Omaha’s prosperity inspired the territorial legislature to recognize it as the region’s capital, although it later lost that designation once Nebraska was admitted as a state in 1867. Nevertheless, its brief time as the capital convinced the federal government to direct the Union Pacific Railroad to lay track through the area. (President Abraham Lincoln even designated Omaha as the eastern terminus for the rail line.) The arrival of the Union Pacific Railroad and several others further galvanized Omaha’s fledgling economy. Indeed, its emergence as an important regional transportation hub incentivized many companies to open factories and warehouses throughout the city. Despite enduring a short-lived depression at the end of the century, Omaha became an important center for industries like smelting and wholesaling. Meatpacking became very prominent, especially once the historic Union Stock Yards opened in South Omaha during the 1880s. As a means of celebrating the city’s regional significance, many of its leaders even arranged to organize the Trans-Mississippi and International Exposition in 1898. (Omaha also hosted the prestigious Indian Congress around the same time.)The tremendous economic activity also attracted more people from across the United States, including African Americans from the Deep South. Those numbers were augmented by thousands of European immigrants from Poland, Germany, and Italy. The population thus swelled to an incredible size, with some 102,000 living in Omaha at the start of the 1900s.

    Omaha remained an essential city in the western United States well into the 20th century, largely thanks to its robust local economy. World War II played an integral role in maintaining Omaha’s economic clout, spawning the Glenn L. Martin Bomber Plant and the Offutt Air Force Base. (While the Glenn L. Martin Bomber Plant is no longer open, the Offutt Air Force Base exists today as the home of U.S. Strategic Command.) Omaha became one of the leading national centers in the push to affirm equal rights throughout the country during the 20th century, too. Omaha still maintains its status as a culturally diverse municipality. It continues to be very prosperous, as it still hosts dozens of industries specializing in agriculture, manufacturing, and food processing. The renowned investor Warren Buffett—a native of Omaha—even operates his famous Fortune 500 company, Berkshire Hathaway Inc., in the city. But Omaha is also a popular holiday destination among tourists, including cultural heritage travelers interested in experiencing more about the history of the historical American West. Among the institutions that chronicle Omaha’s intricate past are the Durham Western Heritage Museum, the Great Plains Black Museum, the Old Market District, and the Lewis & Clark Landing. Additional cultural attractions include the Joslyn Art Museum, the Holland Performing Arts Center, and the Henry Doorly Zoo and Aquarium.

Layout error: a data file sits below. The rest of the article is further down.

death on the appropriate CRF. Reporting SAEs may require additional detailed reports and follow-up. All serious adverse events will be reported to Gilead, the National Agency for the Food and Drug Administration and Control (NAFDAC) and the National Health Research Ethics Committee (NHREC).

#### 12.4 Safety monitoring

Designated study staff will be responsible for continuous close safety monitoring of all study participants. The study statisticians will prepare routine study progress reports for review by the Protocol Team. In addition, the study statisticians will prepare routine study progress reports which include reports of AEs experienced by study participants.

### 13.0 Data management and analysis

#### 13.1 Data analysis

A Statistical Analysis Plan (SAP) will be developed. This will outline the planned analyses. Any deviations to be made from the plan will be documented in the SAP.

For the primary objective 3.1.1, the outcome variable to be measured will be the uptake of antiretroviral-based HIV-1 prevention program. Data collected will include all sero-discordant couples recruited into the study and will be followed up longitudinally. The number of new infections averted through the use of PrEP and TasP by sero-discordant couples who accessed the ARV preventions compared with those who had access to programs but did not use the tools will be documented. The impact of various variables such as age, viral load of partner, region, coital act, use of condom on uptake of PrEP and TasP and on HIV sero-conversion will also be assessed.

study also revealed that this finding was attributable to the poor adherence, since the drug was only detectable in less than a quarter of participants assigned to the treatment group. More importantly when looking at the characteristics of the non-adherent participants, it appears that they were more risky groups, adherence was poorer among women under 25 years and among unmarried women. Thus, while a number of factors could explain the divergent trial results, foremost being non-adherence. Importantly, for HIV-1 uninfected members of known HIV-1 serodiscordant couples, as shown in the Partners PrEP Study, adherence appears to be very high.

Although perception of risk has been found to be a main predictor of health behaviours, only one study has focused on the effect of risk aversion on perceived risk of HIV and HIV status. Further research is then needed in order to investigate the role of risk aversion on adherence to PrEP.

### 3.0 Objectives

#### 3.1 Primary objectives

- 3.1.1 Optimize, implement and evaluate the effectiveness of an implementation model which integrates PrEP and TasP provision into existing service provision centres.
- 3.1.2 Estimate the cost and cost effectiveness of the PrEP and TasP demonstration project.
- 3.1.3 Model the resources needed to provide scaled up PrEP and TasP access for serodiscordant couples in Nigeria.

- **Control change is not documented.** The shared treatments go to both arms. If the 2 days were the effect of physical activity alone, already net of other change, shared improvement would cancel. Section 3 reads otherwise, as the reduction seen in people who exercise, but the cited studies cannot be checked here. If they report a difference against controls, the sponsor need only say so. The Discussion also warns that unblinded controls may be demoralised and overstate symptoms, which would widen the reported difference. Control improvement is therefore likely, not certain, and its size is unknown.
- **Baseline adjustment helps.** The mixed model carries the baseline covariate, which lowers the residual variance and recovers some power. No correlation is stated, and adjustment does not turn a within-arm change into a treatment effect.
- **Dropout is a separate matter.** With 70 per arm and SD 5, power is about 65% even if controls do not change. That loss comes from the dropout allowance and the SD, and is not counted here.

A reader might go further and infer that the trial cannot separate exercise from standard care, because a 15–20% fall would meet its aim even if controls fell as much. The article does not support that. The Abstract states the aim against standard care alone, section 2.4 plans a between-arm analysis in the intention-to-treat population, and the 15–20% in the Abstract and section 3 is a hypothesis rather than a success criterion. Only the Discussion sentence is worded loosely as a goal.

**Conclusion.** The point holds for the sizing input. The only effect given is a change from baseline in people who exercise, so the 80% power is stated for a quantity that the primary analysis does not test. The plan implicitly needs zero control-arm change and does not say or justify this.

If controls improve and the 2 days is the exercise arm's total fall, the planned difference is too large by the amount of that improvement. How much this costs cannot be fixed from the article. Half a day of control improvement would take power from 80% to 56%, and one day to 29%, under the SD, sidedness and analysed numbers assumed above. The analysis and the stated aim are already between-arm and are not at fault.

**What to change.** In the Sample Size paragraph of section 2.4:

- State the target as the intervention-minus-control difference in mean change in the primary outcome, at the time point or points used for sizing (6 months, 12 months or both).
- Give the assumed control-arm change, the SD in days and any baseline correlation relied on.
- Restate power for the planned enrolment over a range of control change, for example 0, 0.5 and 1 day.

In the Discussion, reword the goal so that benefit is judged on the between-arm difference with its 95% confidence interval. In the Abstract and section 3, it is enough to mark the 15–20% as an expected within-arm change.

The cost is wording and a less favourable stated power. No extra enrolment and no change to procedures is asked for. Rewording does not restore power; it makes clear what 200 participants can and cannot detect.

• About the Architecture +

    When John L. Latenser first designed what would become The Peregrine Omaha Downtown, Curio Collection by Hilton, he chose Renaissance Revival-style architecture to help guide his work. Latenser had used his designs for the neighboring Brandeis Theater as the primary source of his inspiration. Still, he settled on Renaissance Revivalism as a way of giving the Saunders-Kennedy Building its own identity. Nevertheless, Renaissance Revival architecture is a group of architectural revival styles dating back to the 19th century. Neither Grecian nor Gothic in their appearance, Renaissance Revival-style architecture drew inspiration from a wide range of structural motifs found throughout Early Modern Western Europe. Architects in France and Italy were the first to embrace the artistic movement, who saw the architectural forms of the European Renaissance as an opportunity to reinvigorate a sense of civic pride throughout their communities. Those intellectuals incorporated the colonnades and low-pitched roofs of Renaissance-era buildings with the specific characteristics of Mannerist and Baroque-themed architecture. Perhaps the most significant structural component of a Renaissance Revival-style building involved the installation of a grand staircase in a vein similar to those located at both the Château de Blois and the Château de Chambord in France’s Loire Valley. This particular feature served as a central focal point for the design, often directing guests to a magnificent lobby or exterior courtyard. But the nebulous nature of Renaissance Revival architecture meant that its appearance varied widely across Europe. Historians today sometimes find it challenging to provide a specific definition for the architectural movement. Regardless, Renaissance Revival architecture today remains one of the world’s most enduring, appearing in countless places across the globe.